However much Roman law, Mosaic law, and rabbinic law impacted the lives of Jews living in first-century Israel, many people who followed the religion of Israel lived outside of Palestine and beyond the borders of the Roman Empire. Thus, many of these laws would not have played a big role in their lives.
At the same time, however, anyone professing to be a follower of the God of Israel would have adhered to the Ten Commandments.
The Ten Commandments provide Israel with the moral framework for maintaining it. The metaphor that the Bible uses to express this relationship is covenant. While the metaphor comes from the sphere of international law, it is wrong to understand the commandments merely as a summary of Israel’s obligations toward God. . . . Israel’s obedience to the commandments was not a matter of submission to the divine will as much as it was a response to love.-Leslie J. Hoppe,
Ten Commandments, Eerdmans Dictionary of the Bible (Grand Rapids, Mich.: Eerdmans, 2000), p. 1,285.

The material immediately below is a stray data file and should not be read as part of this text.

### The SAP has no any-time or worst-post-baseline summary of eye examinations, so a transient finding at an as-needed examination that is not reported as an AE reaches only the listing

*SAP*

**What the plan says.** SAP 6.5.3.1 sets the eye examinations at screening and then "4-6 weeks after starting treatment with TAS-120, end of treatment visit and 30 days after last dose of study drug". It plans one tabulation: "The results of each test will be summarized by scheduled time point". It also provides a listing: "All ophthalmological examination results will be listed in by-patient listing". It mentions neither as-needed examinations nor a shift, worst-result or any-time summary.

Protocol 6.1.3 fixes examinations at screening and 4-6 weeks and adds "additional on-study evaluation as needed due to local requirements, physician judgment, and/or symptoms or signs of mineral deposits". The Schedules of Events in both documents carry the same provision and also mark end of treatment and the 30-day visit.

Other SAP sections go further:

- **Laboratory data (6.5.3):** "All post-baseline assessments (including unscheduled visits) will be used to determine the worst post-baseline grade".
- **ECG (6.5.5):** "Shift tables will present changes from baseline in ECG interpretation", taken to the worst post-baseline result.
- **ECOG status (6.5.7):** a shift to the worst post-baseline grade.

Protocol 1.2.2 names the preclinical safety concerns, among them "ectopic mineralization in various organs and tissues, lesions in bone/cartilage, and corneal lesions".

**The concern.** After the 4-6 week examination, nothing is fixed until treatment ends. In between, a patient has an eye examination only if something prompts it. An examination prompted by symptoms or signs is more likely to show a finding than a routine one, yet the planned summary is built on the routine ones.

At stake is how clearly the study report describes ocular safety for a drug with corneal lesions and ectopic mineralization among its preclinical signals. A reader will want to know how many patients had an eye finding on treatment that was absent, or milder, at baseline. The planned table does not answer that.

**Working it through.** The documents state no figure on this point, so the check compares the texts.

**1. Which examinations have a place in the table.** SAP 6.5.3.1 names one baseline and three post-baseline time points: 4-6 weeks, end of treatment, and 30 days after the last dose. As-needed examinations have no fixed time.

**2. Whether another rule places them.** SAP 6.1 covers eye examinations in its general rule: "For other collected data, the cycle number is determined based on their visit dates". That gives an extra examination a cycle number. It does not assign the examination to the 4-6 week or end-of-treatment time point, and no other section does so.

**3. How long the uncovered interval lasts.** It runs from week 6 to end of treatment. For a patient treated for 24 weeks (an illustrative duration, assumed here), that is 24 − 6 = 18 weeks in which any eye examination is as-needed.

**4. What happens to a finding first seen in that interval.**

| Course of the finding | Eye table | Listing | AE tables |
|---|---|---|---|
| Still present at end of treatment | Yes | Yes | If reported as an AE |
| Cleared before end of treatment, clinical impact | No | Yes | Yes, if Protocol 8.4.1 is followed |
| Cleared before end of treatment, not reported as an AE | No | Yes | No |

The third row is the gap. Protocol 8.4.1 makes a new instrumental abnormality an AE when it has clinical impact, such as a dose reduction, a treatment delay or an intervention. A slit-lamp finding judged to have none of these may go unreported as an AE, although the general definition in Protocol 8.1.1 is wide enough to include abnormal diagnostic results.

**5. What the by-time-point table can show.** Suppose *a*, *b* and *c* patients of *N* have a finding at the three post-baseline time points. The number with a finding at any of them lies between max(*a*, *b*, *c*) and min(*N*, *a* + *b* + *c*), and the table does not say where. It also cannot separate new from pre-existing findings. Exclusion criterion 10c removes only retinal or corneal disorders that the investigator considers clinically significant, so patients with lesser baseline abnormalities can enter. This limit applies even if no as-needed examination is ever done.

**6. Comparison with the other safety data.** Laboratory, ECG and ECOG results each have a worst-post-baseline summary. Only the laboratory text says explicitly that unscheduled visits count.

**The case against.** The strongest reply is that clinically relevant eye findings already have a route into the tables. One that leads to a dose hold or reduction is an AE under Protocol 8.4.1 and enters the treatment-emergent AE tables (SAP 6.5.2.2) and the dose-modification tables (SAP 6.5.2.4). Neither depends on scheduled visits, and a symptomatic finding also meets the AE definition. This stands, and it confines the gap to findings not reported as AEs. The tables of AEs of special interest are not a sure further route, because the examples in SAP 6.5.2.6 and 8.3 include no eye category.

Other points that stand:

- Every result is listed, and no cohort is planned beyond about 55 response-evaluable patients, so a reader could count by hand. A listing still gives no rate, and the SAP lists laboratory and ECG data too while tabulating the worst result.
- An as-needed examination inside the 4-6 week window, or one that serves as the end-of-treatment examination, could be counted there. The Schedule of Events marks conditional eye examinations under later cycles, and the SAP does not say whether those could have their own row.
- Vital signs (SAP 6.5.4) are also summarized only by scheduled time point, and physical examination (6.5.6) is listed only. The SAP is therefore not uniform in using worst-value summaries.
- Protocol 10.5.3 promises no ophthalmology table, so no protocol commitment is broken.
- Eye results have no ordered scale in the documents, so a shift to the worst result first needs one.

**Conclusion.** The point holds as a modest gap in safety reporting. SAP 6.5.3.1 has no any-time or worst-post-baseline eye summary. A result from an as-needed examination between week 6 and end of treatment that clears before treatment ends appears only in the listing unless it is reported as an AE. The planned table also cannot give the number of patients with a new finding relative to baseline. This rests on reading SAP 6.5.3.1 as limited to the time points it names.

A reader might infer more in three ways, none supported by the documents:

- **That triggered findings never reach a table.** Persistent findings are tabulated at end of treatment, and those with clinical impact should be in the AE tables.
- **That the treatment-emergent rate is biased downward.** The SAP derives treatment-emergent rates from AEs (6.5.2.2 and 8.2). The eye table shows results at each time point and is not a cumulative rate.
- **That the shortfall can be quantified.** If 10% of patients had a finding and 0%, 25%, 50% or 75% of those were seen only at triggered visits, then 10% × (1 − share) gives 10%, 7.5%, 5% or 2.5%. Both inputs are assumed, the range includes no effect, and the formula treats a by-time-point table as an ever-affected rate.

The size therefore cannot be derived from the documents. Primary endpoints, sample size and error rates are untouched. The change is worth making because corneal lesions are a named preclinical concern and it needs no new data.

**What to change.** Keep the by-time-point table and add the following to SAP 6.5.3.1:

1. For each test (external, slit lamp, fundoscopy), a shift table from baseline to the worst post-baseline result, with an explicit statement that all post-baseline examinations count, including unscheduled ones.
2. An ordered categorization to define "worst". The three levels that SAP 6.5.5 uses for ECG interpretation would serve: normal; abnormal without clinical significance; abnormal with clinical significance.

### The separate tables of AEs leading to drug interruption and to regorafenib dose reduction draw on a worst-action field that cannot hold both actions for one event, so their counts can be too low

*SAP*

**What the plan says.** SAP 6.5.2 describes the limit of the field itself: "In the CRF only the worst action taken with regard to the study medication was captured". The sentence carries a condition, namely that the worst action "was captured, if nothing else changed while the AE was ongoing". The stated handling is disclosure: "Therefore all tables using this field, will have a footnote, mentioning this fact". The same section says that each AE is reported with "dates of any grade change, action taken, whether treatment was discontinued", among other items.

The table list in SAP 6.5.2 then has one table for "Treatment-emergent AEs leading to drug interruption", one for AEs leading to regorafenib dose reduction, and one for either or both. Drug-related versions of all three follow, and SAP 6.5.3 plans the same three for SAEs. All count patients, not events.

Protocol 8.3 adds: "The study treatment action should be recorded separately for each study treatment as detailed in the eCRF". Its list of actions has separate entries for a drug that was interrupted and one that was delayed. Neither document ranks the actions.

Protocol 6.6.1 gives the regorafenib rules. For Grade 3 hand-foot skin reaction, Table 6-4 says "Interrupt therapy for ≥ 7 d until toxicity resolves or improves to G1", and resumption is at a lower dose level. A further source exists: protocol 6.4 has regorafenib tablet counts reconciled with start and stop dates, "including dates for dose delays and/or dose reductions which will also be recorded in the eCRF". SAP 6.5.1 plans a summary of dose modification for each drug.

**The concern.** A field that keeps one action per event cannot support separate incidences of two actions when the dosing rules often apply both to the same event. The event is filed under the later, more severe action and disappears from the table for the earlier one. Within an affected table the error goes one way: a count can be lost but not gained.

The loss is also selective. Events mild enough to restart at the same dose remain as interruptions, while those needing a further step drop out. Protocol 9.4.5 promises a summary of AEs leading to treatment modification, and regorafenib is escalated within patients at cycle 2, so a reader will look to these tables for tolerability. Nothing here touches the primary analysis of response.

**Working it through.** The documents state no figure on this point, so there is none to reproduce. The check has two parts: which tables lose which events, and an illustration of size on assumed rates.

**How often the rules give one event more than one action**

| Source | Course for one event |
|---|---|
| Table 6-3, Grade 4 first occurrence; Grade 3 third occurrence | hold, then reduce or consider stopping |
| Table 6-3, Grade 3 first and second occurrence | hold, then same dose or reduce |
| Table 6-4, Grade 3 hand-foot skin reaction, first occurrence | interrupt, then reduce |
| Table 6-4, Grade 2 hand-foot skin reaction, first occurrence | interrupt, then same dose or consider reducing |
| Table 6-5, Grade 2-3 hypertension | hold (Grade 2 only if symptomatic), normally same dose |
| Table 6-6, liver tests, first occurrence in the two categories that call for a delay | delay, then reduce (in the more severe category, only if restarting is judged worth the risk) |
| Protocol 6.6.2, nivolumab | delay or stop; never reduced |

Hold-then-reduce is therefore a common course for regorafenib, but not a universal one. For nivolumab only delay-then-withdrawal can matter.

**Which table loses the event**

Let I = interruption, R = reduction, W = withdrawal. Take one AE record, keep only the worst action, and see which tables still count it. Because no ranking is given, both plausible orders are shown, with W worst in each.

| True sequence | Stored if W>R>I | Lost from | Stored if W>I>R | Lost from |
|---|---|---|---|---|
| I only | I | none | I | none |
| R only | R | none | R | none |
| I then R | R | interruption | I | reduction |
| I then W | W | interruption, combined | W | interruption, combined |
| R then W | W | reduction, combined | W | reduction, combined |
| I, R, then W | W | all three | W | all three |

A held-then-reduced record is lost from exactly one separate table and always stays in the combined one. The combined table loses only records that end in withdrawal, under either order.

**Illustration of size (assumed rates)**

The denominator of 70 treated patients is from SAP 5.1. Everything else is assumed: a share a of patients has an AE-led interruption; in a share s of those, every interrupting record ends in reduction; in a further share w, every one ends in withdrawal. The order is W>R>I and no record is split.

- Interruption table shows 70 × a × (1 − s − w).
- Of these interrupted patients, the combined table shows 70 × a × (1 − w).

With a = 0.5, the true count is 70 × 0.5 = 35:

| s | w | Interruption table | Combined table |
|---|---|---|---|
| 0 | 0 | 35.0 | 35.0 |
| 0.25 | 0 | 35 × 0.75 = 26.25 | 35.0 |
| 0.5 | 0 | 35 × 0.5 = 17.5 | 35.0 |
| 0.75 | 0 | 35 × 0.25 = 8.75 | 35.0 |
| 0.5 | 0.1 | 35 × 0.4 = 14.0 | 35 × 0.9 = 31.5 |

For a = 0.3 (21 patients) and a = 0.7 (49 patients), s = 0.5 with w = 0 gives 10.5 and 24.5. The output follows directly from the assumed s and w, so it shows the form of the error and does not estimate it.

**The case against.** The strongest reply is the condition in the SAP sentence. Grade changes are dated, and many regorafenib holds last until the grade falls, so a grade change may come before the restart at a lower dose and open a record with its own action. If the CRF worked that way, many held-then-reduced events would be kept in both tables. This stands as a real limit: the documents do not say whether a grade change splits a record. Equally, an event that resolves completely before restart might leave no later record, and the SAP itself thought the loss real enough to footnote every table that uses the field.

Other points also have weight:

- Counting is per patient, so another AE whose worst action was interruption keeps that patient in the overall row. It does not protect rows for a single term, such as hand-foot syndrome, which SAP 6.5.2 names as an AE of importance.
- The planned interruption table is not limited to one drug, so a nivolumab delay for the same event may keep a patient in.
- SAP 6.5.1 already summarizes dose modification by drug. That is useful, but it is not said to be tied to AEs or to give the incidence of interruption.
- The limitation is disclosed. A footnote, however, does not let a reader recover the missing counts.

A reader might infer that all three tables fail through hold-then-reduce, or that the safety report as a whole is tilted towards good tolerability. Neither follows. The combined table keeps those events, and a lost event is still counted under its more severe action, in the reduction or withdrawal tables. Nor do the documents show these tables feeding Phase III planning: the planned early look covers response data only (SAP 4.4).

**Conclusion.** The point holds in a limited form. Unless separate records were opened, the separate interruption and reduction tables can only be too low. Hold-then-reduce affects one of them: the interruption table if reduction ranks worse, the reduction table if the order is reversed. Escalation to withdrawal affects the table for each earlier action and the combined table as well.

The Ten Commandments surpassed any system of law known to Jews in the first century. Even the Pharisees, who had meticulously memorized the 613 Mosaic laws, recognized the importance of the Ten Commandments. The division of the Mishnah called Tamid (5:1) contains a rabbinic command to recite the Ten Commandments daily. It was believed that all the other laws were contained in the Ten Commandments. In fact, the Jewish philosopher Philo, who was a contemporary of Jesus, wrote an entire book on the central place the Ten Commandments held among all biblical law.
Like their Jewish counterparts, the inspired writers of the New Testament recognized the purpose of the Ten Commandments for God’s people. Although some of the lessons for this quarter will discuss the way in which Christ interacted with other systems of law in His day, the primary emphasis will be on His relationship to the Ten Commandments-what is often known as the moral law.